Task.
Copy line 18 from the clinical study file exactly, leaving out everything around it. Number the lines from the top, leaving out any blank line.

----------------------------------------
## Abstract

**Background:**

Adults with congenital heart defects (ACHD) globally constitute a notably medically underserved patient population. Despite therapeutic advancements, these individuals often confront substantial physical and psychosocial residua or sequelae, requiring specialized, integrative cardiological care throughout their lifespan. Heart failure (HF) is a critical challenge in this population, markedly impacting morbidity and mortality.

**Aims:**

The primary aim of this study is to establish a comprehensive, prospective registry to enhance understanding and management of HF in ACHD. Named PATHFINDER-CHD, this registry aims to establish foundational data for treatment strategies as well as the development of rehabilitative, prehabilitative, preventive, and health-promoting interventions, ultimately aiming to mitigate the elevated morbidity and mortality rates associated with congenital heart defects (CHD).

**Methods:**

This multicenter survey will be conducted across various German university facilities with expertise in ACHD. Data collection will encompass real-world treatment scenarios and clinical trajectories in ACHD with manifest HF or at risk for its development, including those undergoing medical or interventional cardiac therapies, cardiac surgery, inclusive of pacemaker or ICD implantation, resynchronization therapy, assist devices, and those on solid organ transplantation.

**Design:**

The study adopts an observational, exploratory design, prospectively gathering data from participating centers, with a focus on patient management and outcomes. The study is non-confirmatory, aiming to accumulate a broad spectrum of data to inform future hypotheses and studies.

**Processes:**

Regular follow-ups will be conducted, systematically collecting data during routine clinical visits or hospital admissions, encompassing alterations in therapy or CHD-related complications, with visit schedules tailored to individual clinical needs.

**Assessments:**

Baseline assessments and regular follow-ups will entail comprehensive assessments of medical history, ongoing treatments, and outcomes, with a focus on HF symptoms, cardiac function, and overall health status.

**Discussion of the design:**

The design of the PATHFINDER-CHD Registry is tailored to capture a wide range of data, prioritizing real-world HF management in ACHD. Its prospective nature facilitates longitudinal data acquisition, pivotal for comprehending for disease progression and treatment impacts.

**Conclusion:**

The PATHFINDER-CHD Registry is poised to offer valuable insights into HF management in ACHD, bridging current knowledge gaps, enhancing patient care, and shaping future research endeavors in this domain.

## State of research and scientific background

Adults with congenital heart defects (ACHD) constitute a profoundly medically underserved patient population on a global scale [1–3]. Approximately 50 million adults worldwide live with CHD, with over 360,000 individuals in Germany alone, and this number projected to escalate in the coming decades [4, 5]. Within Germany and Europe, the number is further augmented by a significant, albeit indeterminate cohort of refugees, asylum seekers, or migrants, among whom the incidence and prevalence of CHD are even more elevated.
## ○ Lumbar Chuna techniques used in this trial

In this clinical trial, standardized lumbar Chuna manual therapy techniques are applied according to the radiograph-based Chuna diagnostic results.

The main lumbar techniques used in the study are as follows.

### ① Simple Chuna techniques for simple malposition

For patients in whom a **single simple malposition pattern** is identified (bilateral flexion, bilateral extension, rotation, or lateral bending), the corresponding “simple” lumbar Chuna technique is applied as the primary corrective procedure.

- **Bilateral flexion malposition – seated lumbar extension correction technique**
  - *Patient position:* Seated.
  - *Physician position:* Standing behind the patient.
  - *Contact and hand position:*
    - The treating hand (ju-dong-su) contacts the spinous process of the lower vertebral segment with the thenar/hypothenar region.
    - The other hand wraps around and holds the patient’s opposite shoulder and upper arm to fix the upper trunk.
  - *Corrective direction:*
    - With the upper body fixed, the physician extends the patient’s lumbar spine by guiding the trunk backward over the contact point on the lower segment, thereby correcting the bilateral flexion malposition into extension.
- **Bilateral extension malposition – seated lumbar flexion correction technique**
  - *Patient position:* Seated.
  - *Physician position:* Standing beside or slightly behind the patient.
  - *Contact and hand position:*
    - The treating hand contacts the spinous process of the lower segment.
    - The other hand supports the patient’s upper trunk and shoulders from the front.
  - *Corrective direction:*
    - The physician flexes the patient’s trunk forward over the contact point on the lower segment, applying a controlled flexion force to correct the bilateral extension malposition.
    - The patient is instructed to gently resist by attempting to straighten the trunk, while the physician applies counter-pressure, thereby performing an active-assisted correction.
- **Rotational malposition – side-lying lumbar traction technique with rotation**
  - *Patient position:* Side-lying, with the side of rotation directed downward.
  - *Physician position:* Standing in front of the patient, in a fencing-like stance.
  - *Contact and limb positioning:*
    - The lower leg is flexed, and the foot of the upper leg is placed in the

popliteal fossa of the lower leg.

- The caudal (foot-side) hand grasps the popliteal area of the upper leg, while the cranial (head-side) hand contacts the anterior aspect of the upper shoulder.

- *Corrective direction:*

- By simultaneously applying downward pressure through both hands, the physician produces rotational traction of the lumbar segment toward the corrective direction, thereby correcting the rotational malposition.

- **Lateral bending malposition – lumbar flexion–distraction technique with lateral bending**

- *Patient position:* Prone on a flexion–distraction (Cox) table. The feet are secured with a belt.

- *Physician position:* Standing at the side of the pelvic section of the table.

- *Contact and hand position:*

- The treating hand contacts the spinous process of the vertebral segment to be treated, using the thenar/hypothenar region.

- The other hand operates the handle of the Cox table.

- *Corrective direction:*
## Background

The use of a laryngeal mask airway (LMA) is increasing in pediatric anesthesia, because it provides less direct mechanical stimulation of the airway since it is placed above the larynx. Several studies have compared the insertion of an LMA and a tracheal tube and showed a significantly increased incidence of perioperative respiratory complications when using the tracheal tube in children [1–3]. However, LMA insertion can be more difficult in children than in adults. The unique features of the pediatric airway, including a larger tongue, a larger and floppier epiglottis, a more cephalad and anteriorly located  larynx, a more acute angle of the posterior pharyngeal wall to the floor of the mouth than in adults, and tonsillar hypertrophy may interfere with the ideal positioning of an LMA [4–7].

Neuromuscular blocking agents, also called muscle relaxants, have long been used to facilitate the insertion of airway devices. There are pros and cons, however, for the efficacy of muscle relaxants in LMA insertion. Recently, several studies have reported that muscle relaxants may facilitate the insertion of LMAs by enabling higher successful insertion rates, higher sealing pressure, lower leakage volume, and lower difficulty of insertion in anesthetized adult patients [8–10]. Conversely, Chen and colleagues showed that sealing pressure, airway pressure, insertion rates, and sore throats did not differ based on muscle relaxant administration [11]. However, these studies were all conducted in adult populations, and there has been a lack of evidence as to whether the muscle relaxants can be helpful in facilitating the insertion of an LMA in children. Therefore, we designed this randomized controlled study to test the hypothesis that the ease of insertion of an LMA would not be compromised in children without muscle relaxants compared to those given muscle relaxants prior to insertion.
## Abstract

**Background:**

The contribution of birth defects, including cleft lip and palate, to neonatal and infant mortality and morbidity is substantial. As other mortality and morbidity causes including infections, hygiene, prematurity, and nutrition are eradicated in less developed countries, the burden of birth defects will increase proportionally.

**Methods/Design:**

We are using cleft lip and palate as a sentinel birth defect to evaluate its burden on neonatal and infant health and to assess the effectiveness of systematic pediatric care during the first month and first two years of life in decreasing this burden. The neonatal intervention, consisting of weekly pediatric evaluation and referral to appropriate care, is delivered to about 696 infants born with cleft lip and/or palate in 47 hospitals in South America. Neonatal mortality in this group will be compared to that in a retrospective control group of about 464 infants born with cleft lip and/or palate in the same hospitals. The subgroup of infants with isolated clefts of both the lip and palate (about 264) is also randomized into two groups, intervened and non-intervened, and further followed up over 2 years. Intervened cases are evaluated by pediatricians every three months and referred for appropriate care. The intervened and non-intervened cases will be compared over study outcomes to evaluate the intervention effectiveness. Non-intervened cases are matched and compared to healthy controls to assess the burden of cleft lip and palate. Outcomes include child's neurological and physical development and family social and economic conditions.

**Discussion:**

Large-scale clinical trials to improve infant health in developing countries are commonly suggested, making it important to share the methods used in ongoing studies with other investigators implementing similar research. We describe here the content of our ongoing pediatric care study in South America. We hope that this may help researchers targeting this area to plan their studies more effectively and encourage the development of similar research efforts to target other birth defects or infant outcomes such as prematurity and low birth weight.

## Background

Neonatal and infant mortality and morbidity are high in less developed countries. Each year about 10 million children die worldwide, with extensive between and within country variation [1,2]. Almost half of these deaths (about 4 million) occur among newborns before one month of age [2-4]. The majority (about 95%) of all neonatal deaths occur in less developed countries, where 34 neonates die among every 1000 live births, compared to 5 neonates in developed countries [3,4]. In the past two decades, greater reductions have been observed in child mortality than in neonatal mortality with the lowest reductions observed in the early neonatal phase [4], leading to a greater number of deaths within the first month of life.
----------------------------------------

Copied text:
## State of research and scientific background